Can a book not age well?

I’m going to say it…Ethan Frome.

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It’s something I’ve been thinking about as of late, having read The New York Times article “Who Should Be Kicked Out of the Canon,” and having encountered a classical book that wasn’t to my liking once or twice. There are articles about movies, games, and comic books that haven’t aged well, and it seems the only form of narrative that is immune to aging like a banana is literature.

Reasons that this may be.

  • The subjectivity of literary criticism
  • The idea of “must-read”
  • The idea of the canon itself
  • The non-existence of a form of analysis and criteria that can distinguish whether a book has aged well
  • Modernizations and simplified versions of classic literature

If such a list were to be composed, how would the books on the list be determined? With video games you need only look at the graphics to see if it holds up today. With movies, pacing, dialogue, special effects, and changing times can cause the movie to not hold up. Could you judge a form of centuries-old literature based off how it relates to current times? Could you judge it by how realistic it is? Yes, let’s critically rip up The Epic of Gilgamesh (the oldest work of literature) because it doesn’t have any social commentary. That was sarcastic.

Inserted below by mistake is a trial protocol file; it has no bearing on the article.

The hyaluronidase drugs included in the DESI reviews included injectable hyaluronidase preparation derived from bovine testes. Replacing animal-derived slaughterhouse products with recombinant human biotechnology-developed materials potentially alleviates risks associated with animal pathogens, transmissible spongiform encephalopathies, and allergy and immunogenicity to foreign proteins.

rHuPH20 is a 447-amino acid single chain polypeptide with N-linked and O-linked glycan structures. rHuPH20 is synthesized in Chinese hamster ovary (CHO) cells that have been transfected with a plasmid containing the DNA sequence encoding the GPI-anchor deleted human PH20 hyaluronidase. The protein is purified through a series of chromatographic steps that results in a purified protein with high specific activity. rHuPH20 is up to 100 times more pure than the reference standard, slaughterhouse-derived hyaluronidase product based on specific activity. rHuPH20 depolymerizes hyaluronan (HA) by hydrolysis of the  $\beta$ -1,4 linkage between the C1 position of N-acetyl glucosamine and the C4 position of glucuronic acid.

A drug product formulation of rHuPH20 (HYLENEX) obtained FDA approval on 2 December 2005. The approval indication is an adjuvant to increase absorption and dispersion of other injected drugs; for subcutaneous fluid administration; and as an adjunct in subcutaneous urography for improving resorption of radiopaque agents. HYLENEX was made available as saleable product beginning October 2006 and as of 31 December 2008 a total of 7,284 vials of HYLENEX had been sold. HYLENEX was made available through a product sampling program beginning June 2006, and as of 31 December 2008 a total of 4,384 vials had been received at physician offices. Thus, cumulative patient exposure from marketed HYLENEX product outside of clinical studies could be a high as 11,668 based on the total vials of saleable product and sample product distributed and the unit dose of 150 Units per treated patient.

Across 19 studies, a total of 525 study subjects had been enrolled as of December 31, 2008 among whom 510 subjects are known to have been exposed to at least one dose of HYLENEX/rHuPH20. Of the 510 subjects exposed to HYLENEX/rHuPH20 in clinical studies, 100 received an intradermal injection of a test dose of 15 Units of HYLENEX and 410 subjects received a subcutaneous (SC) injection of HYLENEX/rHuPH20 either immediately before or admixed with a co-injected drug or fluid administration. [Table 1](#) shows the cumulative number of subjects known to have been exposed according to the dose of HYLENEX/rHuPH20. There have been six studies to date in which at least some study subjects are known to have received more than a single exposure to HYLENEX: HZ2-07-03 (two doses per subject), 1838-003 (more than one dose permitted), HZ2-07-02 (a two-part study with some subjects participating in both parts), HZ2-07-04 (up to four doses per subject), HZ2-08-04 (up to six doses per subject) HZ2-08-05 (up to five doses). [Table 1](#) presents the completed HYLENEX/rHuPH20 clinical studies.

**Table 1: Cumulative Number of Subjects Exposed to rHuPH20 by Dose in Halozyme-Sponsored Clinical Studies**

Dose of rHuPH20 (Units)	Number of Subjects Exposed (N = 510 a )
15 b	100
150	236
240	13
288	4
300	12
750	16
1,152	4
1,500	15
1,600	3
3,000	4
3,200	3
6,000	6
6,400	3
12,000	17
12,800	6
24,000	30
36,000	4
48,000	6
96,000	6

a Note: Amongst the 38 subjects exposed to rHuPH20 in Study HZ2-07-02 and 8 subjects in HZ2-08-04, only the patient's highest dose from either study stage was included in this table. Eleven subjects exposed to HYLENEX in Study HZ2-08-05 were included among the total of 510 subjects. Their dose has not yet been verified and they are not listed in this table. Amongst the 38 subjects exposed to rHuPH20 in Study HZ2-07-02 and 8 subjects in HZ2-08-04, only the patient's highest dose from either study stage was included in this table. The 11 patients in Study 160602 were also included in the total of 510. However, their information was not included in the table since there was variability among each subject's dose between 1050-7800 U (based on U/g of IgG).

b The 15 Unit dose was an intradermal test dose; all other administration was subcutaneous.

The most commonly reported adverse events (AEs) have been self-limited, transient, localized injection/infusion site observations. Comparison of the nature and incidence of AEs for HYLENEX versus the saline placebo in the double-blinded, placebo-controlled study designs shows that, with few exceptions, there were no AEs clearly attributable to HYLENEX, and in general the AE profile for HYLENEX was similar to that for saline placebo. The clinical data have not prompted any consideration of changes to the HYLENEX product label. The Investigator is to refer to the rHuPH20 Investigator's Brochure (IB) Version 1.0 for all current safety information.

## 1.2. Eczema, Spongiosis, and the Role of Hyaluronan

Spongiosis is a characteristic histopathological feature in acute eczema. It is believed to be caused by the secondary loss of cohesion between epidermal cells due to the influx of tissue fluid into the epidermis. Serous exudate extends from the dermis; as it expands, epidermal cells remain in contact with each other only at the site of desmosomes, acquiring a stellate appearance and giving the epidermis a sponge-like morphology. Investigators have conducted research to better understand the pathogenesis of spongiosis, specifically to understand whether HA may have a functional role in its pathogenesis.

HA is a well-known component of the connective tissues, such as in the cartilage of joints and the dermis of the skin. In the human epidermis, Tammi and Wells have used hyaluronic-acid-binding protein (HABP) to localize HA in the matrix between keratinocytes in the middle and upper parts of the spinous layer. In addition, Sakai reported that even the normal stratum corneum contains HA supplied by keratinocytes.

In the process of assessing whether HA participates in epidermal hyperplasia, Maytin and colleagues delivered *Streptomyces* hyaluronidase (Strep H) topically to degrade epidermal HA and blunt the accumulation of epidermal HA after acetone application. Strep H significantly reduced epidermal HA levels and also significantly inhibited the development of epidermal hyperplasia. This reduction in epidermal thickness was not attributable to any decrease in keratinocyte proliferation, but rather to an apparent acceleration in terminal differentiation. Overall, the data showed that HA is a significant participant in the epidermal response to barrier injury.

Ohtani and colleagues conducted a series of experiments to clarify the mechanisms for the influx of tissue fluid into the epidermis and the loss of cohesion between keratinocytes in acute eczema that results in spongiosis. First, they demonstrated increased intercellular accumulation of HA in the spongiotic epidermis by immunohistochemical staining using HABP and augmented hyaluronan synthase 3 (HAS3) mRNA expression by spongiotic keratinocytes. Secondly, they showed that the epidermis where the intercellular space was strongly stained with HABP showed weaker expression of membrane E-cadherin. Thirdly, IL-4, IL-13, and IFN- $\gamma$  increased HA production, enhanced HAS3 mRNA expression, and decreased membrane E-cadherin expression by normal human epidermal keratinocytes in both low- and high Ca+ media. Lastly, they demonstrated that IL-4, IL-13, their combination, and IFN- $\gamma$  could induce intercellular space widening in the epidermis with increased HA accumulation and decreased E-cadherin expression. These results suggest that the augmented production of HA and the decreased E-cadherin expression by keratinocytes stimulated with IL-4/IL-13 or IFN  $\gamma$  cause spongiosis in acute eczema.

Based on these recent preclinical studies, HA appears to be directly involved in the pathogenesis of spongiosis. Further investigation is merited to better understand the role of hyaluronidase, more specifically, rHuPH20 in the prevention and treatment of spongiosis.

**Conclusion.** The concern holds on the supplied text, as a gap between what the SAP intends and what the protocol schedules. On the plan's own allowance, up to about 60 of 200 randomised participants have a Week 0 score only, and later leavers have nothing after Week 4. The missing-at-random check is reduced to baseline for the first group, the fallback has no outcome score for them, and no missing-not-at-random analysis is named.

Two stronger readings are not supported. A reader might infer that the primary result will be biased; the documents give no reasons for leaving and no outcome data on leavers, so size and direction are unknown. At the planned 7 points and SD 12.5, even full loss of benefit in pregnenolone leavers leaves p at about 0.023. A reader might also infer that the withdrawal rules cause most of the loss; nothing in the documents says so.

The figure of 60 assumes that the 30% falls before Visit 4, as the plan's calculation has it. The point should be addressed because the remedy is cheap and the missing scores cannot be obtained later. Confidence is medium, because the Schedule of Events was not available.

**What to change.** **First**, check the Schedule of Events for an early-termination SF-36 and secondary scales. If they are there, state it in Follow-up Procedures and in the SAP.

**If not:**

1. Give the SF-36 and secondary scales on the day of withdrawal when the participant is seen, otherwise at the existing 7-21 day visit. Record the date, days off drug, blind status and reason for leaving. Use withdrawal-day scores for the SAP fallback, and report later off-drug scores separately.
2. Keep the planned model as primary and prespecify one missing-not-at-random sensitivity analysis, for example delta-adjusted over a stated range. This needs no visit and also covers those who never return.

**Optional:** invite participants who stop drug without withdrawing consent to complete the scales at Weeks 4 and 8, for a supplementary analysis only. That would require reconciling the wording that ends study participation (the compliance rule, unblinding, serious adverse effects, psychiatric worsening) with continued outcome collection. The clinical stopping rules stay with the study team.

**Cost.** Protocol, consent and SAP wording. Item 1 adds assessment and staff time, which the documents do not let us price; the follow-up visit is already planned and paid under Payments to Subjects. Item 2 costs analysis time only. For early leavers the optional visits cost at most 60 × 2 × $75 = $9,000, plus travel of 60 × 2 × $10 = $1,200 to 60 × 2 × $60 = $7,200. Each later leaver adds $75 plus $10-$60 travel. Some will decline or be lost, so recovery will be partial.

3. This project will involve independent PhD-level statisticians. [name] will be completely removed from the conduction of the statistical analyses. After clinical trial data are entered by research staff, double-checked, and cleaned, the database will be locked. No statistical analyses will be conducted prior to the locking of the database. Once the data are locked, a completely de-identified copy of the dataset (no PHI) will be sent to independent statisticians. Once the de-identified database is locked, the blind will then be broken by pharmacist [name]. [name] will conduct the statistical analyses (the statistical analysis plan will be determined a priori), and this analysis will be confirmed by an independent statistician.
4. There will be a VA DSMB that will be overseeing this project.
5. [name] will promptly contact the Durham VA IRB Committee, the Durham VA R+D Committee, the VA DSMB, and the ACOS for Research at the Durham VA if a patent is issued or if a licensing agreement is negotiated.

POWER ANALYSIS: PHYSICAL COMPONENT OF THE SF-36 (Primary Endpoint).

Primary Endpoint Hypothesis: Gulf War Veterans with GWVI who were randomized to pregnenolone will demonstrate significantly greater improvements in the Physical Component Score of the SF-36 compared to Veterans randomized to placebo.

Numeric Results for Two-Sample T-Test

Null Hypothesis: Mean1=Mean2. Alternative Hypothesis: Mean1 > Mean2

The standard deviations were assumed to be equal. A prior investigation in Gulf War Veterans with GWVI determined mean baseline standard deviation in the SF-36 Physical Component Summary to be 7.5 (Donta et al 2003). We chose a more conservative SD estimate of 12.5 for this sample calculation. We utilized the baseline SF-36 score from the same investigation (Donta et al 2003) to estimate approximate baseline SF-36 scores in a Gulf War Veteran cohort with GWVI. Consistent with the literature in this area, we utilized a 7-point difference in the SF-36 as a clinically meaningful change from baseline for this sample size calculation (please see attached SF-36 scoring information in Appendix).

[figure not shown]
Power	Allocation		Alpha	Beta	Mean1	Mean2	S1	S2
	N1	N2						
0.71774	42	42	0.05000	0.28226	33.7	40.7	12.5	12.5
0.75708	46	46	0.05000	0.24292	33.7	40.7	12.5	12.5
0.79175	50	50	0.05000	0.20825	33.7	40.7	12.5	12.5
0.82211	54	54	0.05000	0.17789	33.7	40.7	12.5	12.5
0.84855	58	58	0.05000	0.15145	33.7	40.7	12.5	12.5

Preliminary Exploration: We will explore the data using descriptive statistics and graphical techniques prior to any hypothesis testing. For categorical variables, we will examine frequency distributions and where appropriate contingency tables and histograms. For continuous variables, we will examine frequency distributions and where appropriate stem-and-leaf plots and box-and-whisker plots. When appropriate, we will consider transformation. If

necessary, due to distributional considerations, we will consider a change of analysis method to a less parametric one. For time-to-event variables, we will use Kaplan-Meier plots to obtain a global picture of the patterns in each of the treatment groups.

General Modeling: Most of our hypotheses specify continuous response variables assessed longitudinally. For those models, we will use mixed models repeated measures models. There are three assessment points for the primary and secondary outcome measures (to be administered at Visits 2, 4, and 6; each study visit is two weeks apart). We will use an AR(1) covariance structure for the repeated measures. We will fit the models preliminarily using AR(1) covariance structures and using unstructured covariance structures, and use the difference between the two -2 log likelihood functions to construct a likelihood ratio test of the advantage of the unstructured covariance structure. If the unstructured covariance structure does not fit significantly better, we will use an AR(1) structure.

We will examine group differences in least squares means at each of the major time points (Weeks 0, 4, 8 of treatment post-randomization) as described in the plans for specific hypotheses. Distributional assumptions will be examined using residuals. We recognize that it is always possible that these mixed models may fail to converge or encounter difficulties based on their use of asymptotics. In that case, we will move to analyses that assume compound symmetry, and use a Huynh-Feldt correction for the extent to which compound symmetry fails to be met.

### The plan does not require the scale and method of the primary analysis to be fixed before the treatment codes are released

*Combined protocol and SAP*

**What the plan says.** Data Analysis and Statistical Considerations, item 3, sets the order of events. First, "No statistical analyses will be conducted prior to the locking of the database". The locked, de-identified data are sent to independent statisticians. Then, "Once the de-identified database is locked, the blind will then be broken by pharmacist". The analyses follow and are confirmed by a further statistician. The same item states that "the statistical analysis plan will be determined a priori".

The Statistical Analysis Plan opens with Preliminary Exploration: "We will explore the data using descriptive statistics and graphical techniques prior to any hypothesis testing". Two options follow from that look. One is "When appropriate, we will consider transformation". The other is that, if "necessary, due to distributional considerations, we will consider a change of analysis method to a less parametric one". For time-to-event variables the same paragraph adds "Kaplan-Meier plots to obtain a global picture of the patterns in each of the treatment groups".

Is the fact that James Parker, Francine Prose, and The New York Times are propounding the idea of tossing writers from the canon a way of answering my question?

Anyway, feel free to answer with your take on the question, Don’t be cruel, I cry easily.

Also, check out James Parker. I didn’t take much of a look at him until I was researching for this post. He writes for The Atlantic and Slate, and his most recent editions to the sites are articles about Death Grips and one that beautifully addresses the vapid programming of modern day Nickelodeon and Disney Channel, while exalting shows like The Adventures of Pete & Pete.

Take a look into the work of Francine Prose, because how can you not love a writer whose last name is Prose?

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